Image: Giant Swallowtail butterfly
Julia Malakie  /  AP file
A Giant Swallowtail butterfly, a citrus feeder found in Florida, perches on a plant at The Butterfly Place in Westford, Mass., in this file photo.
updated 5/11/2007 1:29:43 PM ET 2007-05-11T17:29:43

First, she flinched. Then Caitlin Myers covered her face with her hands and squealed.

The 2-year-old didn’t know which way to turn. Butterflies with blue, orange, yellow and white wings fluttered and swooped around her.

“She loves them,” said her mom, Chris Myers. “They’re fine as long as they don’t come too close.”

It’s nearly impossible to avoid erratic movements of the monarchs, longwings and swallowtails skipping about the Butterfly House, an indoor garden filled with tropical plants and hundreds of butterflies.

“These guys travel around like drunken sailors on a 10-day binge,” said Gilbert Martinez, who visits the exhibit in suburban Toledo at least twice a month. “That’s part of their beauty.”

Whether it’s the butterflies’ spectacular colors or their close interaction with visitors, these walk-through exhibits have become big crowd pleasers. There are at least 100 nationwide, with many at zoos and museums where visitors are sometimes charged an extra fee – usually $2 to $3 - to walk among the winged insects, according to the International  Association of Butterfly Exhibitions.

“People love going to the zoo, but you can’t get in the cage with the lions,” said Mike Weissmann, a consultant who helps set up butterfly exhibits around the country.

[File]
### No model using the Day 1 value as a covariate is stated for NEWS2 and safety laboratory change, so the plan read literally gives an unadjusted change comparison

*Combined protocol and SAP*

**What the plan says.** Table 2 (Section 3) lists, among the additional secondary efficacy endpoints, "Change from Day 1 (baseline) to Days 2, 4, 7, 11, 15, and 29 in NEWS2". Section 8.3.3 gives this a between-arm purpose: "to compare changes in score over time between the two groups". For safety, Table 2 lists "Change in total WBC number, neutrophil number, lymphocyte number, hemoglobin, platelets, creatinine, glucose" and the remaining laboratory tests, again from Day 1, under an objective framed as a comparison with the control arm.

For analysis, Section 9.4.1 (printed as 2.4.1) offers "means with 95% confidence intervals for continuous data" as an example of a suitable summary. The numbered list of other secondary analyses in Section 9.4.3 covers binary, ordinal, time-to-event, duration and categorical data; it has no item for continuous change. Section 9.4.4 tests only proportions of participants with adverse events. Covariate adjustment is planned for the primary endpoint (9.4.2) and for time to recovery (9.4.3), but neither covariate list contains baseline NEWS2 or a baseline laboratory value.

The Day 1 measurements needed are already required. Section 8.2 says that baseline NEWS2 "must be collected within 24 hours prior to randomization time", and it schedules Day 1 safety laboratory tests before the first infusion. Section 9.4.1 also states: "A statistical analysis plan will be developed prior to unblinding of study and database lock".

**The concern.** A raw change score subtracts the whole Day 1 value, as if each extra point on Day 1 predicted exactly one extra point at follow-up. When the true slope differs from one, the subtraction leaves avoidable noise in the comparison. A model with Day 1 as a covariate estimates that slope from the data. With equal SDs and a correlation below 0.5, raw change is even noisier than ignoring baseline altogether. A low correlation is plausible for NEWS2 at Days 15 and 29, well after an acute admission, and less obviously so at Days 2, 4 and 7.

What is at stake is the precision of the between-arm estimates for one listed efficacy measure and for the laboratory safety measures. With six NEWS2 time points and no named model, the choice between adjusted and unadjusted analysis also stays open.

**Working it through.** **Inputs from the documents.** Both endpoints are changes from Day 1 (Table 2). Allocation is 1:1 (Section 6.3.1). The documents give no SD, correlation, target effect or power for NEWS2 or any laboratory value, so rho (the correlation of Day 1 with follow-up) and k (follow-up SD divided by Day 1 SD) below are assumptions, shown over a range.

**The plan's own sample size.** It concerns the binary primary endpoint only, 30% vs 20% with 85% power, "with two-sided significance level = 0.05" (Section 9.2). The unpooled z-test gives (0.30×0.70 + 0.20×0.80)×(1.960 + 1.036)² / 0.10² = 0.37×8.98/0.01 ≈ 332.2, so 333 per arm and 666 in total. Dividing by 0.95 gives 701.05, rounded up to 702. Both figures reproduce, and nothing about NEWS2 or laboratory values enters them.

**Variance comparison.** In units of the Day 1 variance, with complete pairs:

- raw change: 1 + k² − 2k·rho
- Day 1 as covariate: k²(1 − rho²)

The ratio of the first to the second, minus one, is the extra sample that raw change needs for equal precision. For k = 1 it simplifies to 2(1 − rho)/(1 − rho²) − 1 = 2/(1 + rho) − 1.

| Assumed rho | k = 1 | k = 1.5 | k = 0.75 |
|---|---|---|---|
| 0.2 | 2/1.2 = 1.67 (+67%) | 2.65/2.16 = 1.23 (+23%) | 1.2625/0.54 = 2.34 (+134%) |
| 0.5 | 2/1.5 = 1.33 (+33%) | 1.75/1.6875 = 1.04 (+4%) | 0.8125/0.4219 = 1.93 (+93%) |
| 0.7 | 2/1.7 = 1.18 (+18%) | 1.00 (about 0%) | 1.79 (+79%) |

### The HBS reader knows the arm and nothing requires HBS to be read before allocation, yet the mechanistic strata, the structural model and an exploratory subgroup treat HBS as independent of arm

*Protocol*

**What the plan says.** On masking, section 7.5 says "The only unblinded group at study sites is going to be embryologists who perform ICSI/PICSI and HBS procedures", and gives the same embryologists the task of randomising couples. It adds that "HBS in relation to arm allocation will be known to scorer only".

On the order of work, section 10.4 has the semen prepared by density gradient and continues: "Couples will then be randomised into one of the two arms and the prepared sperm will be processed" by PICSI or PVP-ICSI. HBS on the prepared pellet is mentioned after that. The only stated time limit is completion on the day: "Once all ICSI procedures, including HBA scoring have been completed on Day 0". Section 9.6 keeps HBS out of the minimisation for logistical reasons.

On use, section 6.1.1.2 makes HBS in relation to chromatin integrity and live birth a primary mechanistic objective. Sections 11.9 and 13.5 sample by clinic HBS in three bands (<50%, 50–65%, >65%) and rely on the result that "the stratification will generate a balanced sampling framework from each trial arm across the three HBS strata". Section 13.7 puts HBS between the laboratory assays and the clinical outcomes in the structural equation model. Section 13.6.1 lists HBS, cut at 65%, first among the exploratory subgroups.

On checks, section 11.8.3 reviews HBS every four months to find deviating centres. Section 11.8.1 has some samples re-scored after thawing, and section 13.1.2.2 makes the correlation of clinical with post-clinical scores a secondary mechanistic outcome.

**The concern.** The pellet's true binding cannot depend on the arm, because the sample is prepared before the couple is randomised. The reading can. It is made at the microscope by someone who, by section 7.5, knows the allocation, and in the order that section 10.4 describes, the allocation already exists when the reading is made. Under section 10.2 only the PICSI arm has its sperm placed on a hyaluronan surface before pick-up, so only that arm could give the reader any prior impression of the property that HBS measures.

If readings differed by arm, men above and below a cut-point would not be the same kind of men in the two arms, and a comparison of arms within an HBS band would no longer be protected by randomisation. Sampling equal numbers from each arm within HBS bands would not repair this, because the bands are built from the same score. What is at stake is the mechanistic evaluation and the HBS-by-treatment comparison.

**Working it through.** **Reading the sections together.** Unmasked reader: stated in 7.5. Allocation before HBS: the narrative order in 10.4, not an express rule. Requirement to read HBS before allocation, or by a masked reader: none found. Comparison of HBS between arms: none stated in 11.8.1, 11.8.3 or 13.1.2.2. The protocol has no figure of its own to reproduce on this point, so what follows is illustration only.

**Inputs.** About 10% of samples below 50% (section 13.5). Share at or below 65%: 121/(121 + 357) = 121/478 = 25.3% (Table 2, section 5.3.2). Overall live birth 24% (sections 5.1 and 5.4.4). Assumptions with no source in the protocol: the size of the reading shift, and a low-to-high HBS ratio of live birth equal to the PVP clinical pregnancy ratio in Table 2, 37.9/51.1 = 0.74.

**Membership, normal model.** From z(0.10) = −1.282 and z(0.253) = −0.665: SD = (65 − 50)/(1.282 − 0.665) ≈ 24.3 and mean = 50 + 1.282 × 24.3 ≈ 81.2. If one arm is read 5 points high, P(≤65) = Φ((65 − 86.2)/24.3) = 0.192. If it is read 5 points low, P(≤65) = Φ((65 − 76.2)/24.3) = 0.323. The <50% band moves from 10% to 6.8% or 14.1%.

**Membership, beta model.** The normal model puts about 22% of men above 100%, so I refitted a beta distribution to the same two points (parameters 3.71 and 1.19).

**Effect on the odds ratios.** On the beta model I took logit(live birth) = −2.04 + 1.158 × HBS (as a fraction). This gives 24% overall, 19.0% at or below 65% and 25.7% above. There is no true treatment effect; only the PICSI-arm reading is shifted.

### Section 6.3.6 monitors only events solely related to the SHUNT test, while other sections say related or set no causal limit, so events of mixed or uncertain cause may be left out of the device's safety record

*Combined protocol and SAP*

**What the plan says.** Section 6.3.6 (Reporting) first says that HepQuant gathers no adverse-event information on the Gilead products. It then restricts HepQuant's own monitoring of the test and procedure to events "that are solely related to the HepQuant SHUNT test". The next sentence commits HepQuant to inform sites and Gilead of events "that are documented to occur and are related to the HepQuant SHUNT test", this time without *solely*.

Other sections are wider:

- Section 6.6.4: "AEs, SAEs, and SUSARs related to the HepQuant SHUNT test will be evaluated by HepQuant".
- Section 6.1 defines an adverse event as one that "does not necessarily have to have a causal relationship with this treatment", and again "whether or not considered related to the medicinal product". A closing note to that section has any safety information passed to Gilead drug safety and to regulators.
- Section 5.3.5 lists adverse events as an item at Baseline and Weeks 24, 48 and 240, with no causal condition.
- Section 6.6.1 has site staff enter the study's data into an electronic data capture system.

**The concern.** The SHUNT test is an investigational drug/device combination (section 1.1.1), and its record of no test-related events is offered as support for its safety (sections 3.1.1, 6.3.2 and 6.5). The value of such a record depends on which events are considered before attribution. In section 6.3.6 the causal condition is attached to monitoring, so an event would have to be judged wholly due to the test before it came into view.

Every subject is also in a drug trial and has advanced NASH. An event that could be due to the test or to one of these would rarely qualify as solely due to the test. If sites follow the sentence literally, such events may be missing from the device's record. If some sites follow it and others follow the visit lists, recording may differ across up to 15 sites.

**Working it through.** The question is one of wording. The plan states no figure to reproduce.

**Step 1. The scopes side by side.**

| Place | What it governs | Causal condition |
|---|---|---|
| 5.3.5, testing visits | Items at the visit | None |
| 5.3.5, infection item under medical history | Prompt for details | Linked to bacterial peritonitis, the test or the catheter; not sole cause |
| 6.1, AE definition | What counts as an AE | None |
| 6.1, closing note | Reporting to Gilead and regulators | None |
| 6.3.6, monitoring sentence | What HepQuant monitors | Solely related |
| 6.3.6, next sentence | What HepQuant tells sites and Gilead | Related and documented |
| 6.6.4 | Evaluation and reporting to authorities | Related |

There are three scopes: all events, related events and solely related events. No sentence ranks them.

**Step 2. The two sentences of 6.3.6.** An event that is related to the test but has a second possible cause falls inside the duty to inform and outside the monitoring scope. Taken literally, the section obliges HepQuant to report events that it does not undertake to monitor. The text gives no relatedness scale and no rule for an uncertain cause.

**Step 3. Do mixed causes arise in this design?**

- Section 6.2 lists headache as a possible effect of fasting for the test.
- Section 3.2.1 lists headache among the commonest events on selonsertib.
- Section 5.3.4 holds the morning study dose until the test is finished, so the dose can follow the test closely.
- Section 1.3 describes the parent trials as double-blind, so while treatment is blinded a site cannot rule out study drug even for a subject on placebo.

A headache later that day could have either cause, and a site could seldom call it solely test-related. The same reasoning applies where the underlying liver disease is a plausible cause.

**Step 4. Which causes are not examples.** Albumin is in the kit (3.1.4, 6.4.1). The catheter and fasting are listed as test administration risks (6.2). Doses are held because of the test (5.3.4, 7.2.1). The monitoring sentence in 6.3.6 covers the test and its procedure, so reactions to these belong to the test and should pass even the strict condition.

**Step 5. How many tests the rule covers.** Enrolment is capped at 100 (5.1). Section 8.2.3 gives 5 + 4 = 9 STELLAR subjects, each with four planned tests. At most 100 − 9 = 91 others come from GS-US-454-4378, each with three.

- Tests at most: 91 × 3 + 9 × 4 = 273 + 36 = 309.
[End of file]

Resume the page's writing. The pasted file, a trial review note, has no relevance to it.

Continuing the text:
Admissions at the Huntsville Botanical Garden in Alabama doubled last year after it opened a butterfly house and children’s garden. Some stand-alone exhibits are open year-round in popular tourist spots:

The Niagara Parks Butterfly Conservatory in Canada is just 10 minutes from Niagara Falls and features more than 2,000 tropical butterflies.

The Butterfly Palace in Branson, Mo., offers an alternative to country music and shopping.

Florida is home to nearly a dozen butterfly exhibits, including The Key West Butterfly and Nature Conservancy.

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There are even more outdoor butterfly gardens open in warm weather months. New York City’s Bronx Zoo along with zoos in Oklahoma City, Oakland, Calif., and St. Paul, Minn., are among a growing number with butterfly gardens.

The Smithsonian’s outdoor garden is just steps outside the National Museum of Natural History along the National Mall in Washington, D.C. The museum also is building an enclosed butterfly exhibit that will open in November. The American Museum of Natural History in New York City has an annual indoor exhibit that opens each October and this year closes May 28.

Indoor butterfly houses got their start in Europe during the 1970s. The first one came to the United States in 1988 when Butterfly World opened in Coconut Creek, Fla., north of Miami.

It has grown to include a butterfly breeding center along with hummingbird and lorikeet exhibits where visitors can feed a cup of nectar to the colorful lorikeet parrots. About 250,000 people visit each year, said the founder, Ron Boender. As many as 10,000 butterflies are on display each day. “We have an entire farm that breeds exotic species of butterflies,” Boender said.

Most butterflies on display at other exhibits come from farms in Costa Rica, Malaysia and the Philippines.

Boender doesn’t think the expanding number of butterfly attractions has been entirely positive. “Everybody sees it as a fast buck,” he said. “I don’t mind if they’re first-class exhibits. There are some good ones. There are a lot of poor ones.”

Weissmann, who is consulting on about a dozen new exhibits this year, said zoos are looking beyond the traditional crowd-pleasers -- such as elephants and polar bears -- to educate visitors about habitat and species conservation.

“A huge portion of animals are underrepresented in zoos,” he said. ”Butterflies are great ambassadors to teach about the rain forest. “You get more bug for the buck too,” Weissmann said.